Rain and Labuschagne 100 hold up England’s wish for victory
In spite of the fact that England needed to get the series to a final, they only managed to take one wicket in their 30 overs of play as Marnus Labuschagne made his first away Ashes century before being bowled out by Joe Root. The fourth day of play in a gloomy Manchester saw more cricket than many had anticipated.
Ben Stokes was informed by the umpires that it was too dark for pace bowling, and Root was only bowling as a result. The England skipper did not seem to appreciate the decision.
However, Root and Moeen Ali both caused issues late in the session with turn and bounce, and the former broke through just before tea. This was after first proving costly as Labuschagne went into three figures with a pair of sixes.
That was the extent of the play before it was suspended shortly before 6 o’clock due to the return of a heavy precipitation. Despite the gloomy weather forecast for Sunday, which includes heavy rain warnings for Manchester and the country’s northwest, England will cling to the hope that they may still force victory with a narrow window of opportunity.
Australia is still 61 down as the second new ball is bowled, despite the fact that the umpires had just taken a light reading that may play a role. If they took the lead, there would be another factor that would eat up time.
The Ashes will be retained if they draw, giving them a 2-1 advantage going into The Oval, where the best England could hope for is a split series. Australia at least has the right to extend it to the fifth day thanks to Marnus Labuschagne‘s century.
The rain had poured down throughout the morning, but as the hours passed, the biblical forecast became more accurate, and a lull formed long enough for the clean-up to begin and the performance to begin at 2.45pm. Labuschagne and Mitchell Marsh made reasonably easy progress, while England struggled to match the energy of the previous evening when Mark Wood had made significant gains.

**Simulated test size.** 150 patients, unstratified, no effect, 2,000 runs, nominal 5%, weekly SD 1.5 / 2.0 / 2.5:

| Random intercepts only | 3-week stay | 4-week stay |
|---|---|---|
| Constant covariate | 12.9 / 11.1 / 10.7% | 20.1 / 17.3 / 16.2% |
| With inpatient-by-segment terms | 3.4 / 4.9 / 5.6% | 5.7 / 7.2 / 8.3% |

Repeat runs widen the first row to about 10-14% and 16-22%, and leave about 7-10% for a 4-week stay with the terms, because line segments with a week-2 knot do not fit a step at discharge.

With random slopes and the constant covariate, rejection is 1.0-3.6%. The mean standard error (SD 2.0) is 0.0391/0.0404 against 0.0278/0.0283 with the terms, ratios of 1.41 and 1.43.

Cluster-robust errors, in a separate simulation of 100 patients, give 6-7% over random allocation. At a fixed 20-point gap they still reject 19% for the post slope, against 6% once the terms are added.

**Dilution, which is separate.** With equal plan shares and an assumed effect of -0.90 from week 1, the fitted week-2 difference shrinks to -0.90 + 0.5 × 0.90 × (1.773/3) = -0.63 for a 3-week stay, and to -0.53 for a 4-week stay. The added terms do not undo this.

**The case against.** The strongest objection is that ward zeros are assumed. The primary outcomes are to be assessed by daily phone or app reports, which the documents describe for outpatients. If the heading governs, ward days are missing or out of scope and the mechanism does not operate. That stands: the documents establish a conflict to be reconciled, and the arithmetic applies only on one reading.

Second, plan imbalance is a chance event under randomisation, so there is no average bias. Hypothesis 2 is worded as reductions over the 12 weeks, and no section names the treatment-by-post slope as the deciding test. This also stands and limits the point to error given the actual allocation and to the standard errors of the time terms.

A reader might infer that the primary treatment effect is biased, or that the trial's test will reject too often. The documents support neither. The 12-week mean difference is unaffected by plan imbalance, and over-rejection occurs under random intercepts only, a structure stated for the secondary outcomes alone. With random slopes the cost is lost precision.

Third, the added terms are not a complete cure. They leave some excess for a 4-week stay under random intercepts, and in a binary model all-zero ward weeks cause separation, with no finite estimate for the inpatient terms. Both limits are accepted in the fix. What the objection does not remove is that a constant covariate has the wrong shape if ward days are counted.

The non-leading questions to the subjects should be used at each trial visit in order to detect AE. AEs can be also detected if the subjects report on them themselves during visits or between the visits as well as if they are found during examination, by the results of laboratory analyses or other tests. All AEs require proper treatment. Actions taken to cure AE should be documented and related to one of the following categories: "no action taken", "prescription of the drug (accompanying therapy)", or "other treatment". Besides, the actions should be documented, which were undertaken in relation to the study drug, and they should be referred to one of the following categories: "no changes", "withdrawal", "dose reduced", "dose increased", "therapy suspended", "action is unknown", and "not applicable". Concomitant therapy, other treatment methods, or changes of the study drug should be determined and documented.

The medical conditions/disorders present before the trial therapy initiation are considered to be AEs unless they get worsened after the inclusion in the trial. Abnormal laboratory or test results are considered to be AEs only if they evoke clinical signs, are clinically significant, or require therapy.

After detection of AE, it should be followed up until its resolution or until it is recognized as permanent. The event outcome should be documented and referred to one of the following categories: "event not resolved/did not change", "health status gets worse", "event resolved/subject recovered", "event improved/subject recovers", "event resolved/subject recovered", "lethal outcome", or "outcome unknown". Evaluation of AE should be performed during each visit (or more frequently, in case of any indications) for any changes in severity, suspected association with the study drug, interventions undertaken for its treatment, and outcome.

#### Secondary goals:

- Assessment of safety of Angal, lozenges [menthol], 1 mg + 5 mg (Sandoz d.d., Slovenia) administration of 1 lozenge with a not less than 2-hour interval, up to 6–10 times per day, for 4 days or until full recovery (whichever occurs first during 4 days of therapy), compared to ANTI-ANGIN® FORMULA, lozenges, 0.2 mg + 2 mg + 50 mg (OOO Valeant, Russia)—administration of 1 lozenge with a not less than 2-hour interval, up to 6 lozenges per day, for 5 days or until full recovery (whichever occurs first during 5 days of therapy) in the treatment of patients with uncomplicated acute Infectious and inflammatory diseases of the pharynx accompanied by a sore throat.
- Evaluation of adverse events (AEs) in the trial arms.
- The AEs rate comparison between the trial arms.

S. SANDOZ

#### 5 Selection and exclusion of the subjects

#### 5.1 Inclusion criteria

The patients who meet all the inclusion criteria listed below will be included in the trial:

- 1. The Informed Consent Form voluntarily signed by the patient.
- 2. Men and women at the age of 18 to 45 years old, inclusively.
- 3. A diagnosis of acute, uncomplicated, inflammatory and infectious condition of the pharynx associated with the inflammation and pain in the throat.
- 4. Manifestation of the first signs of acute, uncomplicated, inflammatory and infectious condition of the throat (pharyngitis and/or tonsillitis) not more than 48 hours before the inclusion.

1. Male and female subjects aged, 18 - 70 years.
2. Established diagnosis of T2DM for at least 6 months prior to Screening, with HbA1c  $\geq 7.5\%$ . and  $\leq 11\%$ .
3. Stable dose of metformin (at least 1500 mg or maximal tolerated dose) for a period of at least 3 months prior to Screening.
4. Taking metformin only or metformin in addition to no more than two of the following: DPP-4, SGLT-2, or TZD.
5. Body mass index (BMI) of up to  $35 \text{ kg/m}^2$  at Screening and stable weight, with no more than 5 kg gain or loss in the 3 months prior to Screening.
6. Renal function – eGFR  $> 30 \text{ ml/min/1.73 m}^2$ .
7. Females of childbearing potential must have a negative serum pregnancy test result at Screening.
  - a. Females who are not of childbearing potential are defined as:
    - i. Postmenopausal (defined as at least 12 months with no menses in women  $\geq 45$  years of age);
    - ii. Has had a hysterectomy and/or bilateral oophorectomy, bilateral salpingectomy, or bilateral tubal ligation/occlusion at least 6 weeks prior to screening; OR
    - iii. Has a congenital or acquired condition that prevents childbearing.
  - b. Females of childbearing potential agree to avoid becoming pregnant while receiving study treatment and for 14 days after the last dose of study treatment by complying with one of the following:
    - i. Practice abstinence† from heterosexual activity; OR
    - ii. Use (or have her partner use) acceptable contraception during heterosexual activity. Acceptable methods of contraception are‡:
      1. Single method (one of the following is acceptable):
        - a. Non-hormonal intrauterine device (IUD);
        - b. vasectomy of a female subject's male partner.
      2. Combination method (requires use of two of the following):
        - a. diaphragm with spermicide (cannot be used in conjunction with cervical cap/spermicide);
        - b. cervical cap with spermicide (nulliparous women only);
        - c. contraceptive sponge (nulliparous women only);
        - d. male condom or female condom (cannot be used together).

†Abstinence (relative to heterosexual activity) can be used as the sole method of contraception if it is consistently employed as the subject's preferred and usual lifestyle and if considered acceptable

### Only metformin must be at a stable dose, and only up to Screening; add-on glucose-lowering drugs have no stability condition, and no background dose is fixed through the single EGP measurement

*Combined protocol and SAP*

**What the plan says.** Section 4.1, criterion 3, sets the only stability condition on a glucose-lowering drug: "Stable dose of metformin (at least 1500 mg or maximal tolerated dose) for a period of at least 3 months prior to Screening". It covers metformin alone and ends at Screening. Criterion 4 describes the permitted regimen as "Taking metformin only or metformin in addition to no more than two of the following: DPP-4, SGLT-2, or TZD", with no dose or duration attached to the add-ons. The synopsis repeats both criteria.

The more aggressive batsman, Labuschagne, who scored his first half-century of the series on the first day, took advantage of anything loose as England’s quicks looked for any semblance of help from the old ball, which, for the most part, refused to do much – possibly due to becoming damp over the outfield.
While playing second fiddle in a partnership that ended up scoring 103 runs in 31 overs, Marsh did produce one excellent cover drive off Stuart Broad.
In the 58th over, England managed to change the ball, but James Anderson could only bowl four deliveries before the umpires, Nitin Menon and Joel Wilson, decided it was too dark to continue and stopped play just as Stokes was about to reintroduce Wood to the attack.
He called in his spinners, and soon there were indications that they might pose a threat when one ball from Moeen popped into Marsh’s gloves but landed securely. Labuschagne chose the right path, dancing to Root and twice throwing him into the fans as he sped through the 1990s.
But on 93, Root fired down one of his alternate seam-up swinging deliveries, which took the outside edge and sailed too high and quickly for Zak Crawley at slip, giving him a worry. The single that brought Labuschagne to his 11th Test hundred, his first in 24 innings, and only his second overseas, came in the following over when he prodded Moeen into the off side.
However, he didn’t get very far because Jonny Bairstow well retained the top edge of another slingshot ball from Root after it rebounded off Labuschagne’s effort to cut. Menon did not make the decision on the field, despite the fact that England promptly examined the situation and Labuschagne threw his bat in frustration as soon as he indicated he understood he was out.
Four balls later, Root almost had Marsh as well after pushing with force and obtaining an inside edge that flew low to Harry Brook’s left at short leg. Abdullah Shafique was difficult for Brook to channel while maintaining focus.
With the final delivery of the session, an anxious Cameron Green, who exhibits a lack of confidence with the bat, rushed forward and the ball inflated to slip, igniting excitement once more for England.
England reviewed once more, but this time it did not take the pad before using an inner edge. That was the final deed of the day. The two teams were left to anxiously monitor the weather predictions once more.